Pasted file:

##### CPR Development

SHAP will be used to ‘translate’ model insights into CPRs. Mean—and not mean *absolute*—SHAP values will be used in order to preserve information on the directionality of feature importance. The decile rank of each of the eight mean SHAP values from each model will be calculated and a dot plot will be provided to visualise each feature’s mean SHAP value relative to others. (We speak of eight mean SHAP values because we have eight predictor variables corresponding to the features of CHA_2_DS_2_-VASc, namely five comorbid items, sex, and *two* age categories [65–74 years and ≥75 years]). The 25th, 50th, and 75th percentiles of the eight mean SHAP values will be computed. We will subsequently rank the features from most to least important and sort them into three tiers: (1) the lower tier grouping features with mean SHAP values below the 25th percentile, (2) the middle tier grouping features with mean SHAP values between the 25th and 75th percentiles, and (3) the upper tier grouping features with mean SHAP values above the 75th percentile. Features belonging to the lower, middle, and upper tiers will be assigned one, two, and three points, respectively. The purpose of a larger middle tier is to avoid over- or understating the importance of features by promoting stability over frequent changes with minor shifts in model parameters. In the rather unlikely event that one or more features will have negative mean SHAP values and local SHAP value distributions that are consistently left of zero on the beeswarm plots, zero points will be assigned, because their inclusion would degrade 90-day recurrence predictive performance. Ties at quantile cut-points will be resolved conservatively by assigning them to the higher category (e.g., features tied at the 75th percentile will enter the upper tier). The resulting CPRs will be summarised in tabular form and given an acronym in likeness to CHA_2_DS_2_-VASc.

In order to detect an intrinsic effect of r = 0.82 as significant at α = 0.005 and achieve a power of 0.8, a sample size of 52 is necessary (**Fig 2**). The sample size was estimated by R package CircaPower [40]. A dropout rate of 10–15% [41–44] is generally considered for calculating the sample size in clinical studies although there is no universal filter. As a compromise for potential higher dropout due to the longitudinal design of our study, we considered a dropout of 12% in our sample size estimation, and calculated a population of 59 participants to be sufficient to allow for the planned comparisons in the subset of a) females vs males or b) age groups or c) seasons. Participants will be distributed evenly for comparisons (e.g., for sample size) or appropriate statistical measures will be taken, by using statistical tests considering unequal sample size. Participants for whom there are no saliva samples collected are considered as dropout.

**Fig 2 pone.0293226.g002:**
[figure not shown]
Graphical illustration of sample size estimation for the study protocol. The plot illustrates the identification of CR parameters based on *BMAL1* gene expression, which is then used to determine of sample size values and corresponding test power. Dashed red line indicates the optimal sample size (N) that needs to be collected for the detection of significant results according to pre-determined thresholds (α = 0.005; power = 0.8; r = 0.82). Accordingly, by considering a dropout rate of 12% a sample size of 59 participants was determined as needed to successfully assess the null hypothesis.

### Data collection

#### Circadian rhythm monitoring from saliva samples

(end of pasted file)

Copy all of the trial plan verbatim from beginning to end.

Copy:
##### CPR Development

SHAP will be used to ‘translate’ model insights into CPRs. Mean—and not mean *absolute*—SHAP values will be used in order to preserve information on the directionality of feature importance. The decile rank of each of the eight mean SHAP values from each model will be calculated and a dot plot will be provided to visualise each feature’s mean SHAP value relative to others. (We speak of eight mean SHAP values because we have eight predictor variables corresponding to the features of CHA_2_DS_2_-VASc, namely five comorbid items, sex, and *two* age categories [65–74 years and ≥75 years]). The 25th, 50th, and 75th percentiles of the eight mean SHAP values will be computed. We will subsequently rank the features from most to least important and sort them into three tiers: (1) the lower tier grouping features with mean SHAP values below the 25th percentile, (2) the middle tier grouping features with mean SHAP values between the 25th and 75th percentiles, and (3) the upper tier grouping features with mean SHAP values above the 75th percentile. Features belonging to the lower, middle, and upper tiers will be assigned one, two, and three points, respectively. The purpose of a larger middle tier is to avoid over- or understating the importance of features by promoting stability over frequent changes with minor shifts in model parameters. In the rather unlikely event that one or more features will have negative mean SHAP values and local SHAP value distributions that are consistently left of zero on the beeswarm plots, zero points will be assigned, because their inclusion would degrade 90-day recurrence predictive performance. Ties at quantile cut-points will be resolved conservatively by assigning them to the higher category (e.g., features tied at the 75th percentile will enter the upper tier). The resulting CPRs will be summarised in tabular form and given an acronym in likeness to CHA_2_DS_2_-VASc.

In order to detect an intrinsic effect of r = 0.82 as significant at α = 0.005 and achieve a power of 0.8, a sample size of 52 is necessary (**Fig 2**). The sample size was estimated by R package CircaPower [40]. A dropout rate of 10–15% [41–44] is generally considered for calculating the sample size in clinical studies although there is no universal filter. As a compromise for potential higher dropout due to the longitudinal design of our study, we considered a dropout of 12% in our sample size estimation, and calculated a population of 59 participants to be sufficient to allow for the planned comparisons in the subset of a) females vs males or b) age groups or c) seasons. Participants will be distributed evenly for comparisons (e.g., for sample size) or appropriate statistical measures will be taken, by using statistical tests considering unequal sample size. Participants for whom there are no saliva samples collected are considered as dropout.

**Fig 2 pone.0293226.g002:**
[figure not shown]
Graphical illustration of sample size estimation for the study protocol. The plot illustrates the identification of CR parameters based on *BMAL1* gene expression, which is then used to determine of sample size values and corresponding test power. Dashed red line indicates the optimal sample size (N) that needs to be collected for the detection of significant results according to pre-determined thresholds (α = 0.005; power = 0.8; r = 0.82). Accordingly, by considering a dropout rate of 12% a sample size of 59 participants was determined as needed to successfully assess the null hypothesis.

### Data collection

#### Circadian rhythm monitoring from saliva samples